To do so, Kiffin used the same concept Baylor had run to engineer a 50-yard bomb to freshman phenom Calvin Ridley to set up Alabama’s first touchdown: Alabama’s outside receivers ran outside routes on the sideline to hold the cornerbacks; Jacob Coker made a play-action fake to Derrick Henry to hold the linebackers; and Ridley ran a deep double move — the same stem to the post and then fade back out that Cannon had used the prior year — against a Michigan State’s safety who was trying to both read the play-fake and match the speedy Ridley one-on-one.
“In that last game [against Michigan State] we were fortunately able to get ‘Quarters’ type looks versus Calvin [Ridley] in the slot a couple of times,” Kiffin said this week. “And we hit a couple of big plays.” What he didn’t mention was that the blueprint for attacking those safeties was right out of Art Briles’s Baylor playbook.
While the first long bomb to Ridley kicked things off for Alabama, the last one, a 50-yard third quarter strike for a touchdown, was the coup de grâce. And this one, too was inspired by one of Michigan State’s former opponents, though what Alabama did was a mixture of two different Oregon staples.
First, one of Oregon’s favorite plays since Chip Kelly was a play that (I believe) they referred to as Saints but which most refer to as “Deep Cross” or, in Air Raid parlance, “Y-Cross.” The Oregon version of the play is always run from the shotgun as it combines the old Y-Cross concept with a fake zone run and a backside bubble screen — staple concepts in Oregon’s offense which enhance the deception and can help free up the receivers. Meanwhile, the slot or tight-end runs the deep crossing route at a depth of 12-18 yards while the receiver outside of him runs a deep post or a curl. The play can hit in a lot of different places depending on the coverage, but the deep cross and the backside post puts the safeties under stress for a downfield shot. Below is an example from Philadelphia under Chip Kelly, who first brought the play to Oregon.
You can watch Marcus Mariota diagram this very play for Jon Gruden (who calls it, in own parlance, “Bubble Y-Over”), though note that while Mariota draws it up with the backside receiver running a curl Oregon often either tags that receiver to run a post or, alternatively, sometimes he actually reads the coverage: He runs the post if he can get open deep and, if not, he stops and turns it into a deep curl. The idea is the offense is faking an inside run play to draw up the linebackers and safeties and can either hit the vertical receiver, the deep crossing receiver behind the linebackers, or the deep post if the safeties cheat up or they leave him one-on-one. It’s a play Oregon runs several times in every game.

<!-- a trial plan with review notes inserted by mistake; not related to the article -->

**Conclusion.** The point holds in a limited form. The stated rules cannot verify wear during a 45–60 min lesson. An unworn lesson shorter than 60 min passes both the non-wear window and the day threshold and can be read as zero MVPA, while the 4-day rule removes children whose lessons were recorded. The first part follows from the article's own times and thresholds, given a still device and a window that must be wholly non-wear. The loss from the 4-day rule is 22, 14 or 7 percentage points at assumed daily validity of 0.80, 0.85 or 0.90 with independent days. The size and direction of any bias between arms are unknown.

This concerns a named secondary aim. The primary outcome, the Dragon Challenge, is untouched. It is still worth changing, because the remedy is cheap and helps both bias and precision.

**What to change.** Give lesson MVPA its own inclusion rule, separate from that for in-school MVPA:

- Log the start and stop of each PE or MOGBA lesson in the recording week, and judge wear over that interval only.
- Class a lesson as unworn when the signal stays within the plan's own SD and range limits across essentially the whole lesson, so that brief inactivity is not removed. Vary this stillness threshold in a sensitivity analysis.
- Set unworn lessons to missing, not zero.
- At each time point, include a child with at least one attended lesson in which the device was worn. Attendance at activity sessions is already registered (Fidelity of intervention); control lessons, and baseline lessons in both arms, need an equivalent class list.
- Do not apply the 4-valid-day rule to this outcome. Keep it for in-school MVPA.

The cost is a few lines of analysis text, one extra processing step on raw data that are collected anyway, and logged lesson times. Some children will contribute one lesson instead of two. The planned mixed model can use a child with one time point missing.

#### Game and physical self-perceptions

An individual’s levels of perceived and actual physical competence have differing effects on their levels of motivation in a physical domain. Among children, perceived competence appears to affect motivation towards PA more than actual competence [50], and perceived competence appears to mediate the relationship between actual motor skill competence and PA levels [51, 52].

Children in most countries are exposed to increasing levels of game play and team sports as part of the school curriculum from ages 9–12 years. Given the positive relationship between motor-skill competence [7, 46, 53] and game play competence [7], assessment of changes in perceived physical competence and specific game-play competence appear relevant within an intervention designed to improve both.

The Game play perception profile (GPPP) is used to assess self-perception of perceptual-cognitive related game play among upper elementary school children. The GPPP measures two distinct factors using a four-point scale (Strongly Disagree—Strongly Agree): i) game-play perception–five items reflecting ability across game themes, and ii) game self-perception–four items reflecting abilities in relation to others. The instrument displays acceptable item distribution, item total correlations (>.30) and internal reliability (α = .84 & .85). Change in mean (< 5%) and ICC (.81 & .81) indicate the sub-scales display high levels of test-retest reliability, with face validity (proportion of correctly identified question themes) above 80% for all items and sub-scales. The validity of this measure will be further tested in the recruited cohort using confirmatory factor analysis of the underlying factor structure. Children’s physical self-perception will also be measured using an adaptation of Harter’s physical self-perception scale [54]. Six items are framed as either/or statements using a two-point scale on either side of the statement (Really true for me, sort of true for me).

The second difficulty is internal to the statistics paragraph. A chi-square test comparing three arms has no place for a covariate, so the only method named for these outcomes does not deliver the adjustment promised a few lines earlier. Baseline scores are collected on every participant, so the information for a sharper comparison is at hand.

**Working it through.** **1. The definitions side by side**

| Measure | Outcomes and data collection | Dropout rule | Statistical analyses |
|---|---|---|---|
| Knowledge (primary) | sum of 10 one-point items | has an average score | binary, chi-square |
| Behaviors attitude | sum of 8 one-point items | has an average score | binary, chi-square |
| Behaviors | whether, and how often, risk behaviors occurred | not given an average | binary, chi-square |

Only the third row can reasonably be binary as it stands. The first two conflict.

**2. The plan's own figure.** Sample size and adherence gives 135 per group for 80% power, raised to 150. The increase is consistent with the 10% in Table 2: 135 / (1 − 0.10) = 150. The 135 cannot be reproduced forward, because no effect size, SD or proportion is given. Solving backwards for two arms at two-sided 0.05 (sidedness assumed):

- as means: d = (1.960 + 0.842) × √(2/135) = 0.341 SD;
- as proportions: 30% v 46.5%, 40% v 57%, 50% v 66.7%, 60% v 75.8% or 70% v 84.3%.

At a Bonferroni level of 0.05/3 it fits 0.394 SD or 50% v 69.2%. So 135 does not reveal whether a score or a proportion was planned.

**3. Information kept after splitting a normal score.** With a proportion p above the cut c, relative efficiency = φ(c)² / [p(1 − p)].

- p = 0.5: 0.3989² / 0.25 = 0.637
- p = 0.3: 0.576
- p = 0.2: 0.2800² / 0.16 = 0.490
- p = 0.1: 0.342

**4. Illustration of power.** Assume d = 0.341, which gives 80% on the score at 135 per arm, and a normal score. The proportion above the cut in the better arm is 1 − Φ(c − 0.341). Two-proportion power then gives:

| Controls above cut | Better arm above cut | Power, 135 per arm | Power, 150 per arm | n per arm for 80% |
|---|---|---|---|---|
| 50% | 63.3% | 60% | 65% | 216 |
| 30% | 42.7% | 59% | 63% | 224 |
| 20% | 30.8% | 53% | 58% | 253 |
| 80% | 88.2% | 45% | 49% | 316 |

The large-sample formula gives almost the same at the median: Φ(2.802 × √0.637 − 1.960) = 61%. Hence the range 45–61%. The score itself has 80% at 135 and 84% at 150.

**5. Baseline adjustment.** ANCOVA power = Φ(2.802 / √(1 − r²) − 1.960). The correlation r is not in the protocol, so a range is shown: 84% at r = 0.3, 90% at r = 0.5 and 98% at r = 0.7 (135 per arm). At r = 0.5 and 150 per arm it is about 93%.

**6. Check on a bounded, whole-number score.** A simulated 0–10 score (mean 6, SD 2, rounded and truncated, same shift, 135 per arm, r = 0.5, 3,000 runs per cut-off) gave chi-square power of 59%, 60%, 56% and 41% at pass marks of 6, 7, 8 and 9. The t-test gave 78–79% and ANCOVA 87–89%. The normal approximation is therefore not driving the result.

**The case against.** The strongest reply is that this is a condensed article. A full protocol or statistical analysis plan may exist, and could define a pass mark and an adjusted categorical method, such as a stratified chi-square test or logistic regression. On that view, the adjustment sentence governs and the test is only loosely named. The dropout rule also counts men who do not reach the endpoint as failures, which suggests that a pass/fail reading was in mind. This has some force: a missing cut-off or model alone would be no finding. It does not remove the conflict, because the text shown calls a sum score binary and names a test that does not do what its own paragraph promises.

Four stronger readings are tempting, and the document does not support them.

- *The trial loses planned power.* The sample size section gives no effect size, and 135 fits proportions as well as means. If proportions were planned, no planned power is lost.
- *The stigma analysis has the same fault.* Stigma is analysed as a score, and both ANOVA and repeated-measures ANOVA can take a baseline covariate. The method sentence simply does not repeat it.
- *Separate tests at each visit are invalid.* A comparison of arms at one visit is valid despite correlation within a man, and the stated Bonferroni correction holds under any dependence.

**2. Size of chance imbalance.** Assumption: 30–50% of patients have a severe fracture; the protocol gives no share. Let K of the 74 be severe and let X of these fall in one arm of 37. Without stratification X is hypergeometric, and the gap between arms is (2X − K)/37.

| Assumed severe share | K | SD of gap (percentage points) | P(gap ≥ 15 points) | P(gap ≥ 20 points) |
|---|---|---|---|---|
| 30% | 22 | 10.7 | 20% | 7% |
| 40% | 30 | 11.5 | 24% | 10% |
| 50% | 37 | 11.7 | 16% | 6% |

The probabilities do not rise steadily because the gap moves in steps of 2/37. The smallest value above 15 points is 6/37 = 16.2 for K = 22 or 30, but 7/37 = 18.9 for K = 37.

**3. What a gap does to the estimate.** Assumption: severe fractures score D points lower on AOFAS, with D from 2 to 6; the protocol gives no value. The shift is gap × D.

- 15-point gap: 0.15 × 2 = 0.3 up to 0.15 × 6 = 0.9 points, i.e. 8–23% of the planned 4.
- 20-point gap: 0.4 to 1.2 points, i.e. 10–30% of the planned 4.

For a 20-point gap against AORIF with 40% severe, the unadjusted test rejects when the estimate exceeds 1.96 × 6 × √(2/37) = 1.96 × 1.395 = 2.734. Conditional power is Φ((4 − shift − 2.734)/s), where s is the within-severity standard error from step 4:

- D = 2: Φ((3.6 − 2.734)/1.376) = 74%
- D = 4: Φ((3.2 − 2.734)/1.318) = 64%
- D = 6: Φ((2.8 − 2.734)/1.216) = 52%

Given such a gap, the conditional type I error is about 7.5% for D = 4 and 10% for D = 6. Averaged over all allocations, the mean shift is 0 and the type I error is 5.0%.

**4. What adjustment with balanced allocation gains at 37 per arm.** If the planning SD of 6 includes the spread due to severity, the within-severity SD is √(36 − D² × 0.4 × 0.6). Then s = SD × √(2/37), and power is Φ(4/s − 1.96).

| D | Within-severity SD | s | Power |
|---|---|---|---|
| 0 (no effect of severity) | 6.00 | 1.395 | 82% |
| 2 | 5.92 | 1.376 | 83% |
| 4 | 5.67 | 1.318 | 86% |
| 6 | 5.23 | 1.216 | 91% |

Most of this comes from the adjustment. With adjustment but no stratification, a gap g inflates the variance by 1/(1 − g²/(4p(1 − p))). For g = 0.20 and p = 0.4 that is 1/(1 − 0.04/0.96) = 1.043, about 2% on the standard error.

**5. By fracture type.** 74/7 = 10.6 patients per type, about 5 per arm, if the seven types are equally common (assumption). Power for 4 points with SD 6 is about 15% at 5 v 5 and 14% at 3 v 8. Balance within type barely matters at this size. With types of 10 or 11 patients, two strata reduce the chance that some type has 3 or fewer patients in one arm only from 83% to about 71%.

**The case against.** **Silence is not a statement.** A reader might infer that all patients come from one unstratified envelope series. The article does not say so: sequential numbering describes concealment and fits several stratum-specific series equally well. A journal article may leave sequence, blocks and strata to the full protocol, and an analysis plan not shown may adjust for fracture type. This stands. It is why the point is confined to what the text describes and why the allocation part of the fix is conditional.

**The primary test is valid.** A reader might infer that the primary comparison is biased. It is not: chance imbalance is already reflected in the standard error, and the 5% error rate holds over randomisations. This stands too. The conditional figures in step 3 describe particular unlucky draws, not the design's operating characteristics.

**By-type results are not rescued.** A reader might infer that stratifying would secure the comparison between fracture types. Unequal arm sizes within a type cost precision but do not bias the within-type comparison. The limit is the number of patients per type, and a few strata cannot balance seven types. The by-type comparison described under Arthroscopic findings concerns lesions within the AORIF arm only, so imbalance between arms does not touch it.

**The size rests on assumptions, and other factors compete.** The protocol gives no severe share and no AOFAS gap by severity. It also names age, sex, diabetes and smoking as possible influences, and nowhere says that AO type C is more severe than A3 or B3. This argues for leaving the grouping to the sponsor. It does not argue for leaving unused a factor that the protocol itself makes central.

This is the concept Kiffin and Alabama used to spring Ridley for the long third quarter touchdown, but there was a wrinkle to it, which also happened to be Oregon inspired. When Michigan State and Oregon matched up in 2014, the Ducks broke the game open in the second half with several long Marcus Mariota throws, many of which featured bunched receivers criss-crossing at the snap. In Michigan State’s Quarters defense, they define the coverage responsibilities for the secondary by them from the sideline: the outside WR is #1, the next guy is #2, etc.
By using the bunched sets with the “switch” releases, Oregon was able to spring receivers for easy gains when Michigan State’s defenders got confused on who they were covering, and even when there wasn’t a bust it can cause hesitation which is enough for a receiver to get leverage to get open. In the below play, Oregon runs the four verticals concept while #2 and #3 to the three receiver side switch their releases and a runningback goes in fast or “bullet” motion to the field, all tactics designed to mess with the Spartans’ coverage responsibilities.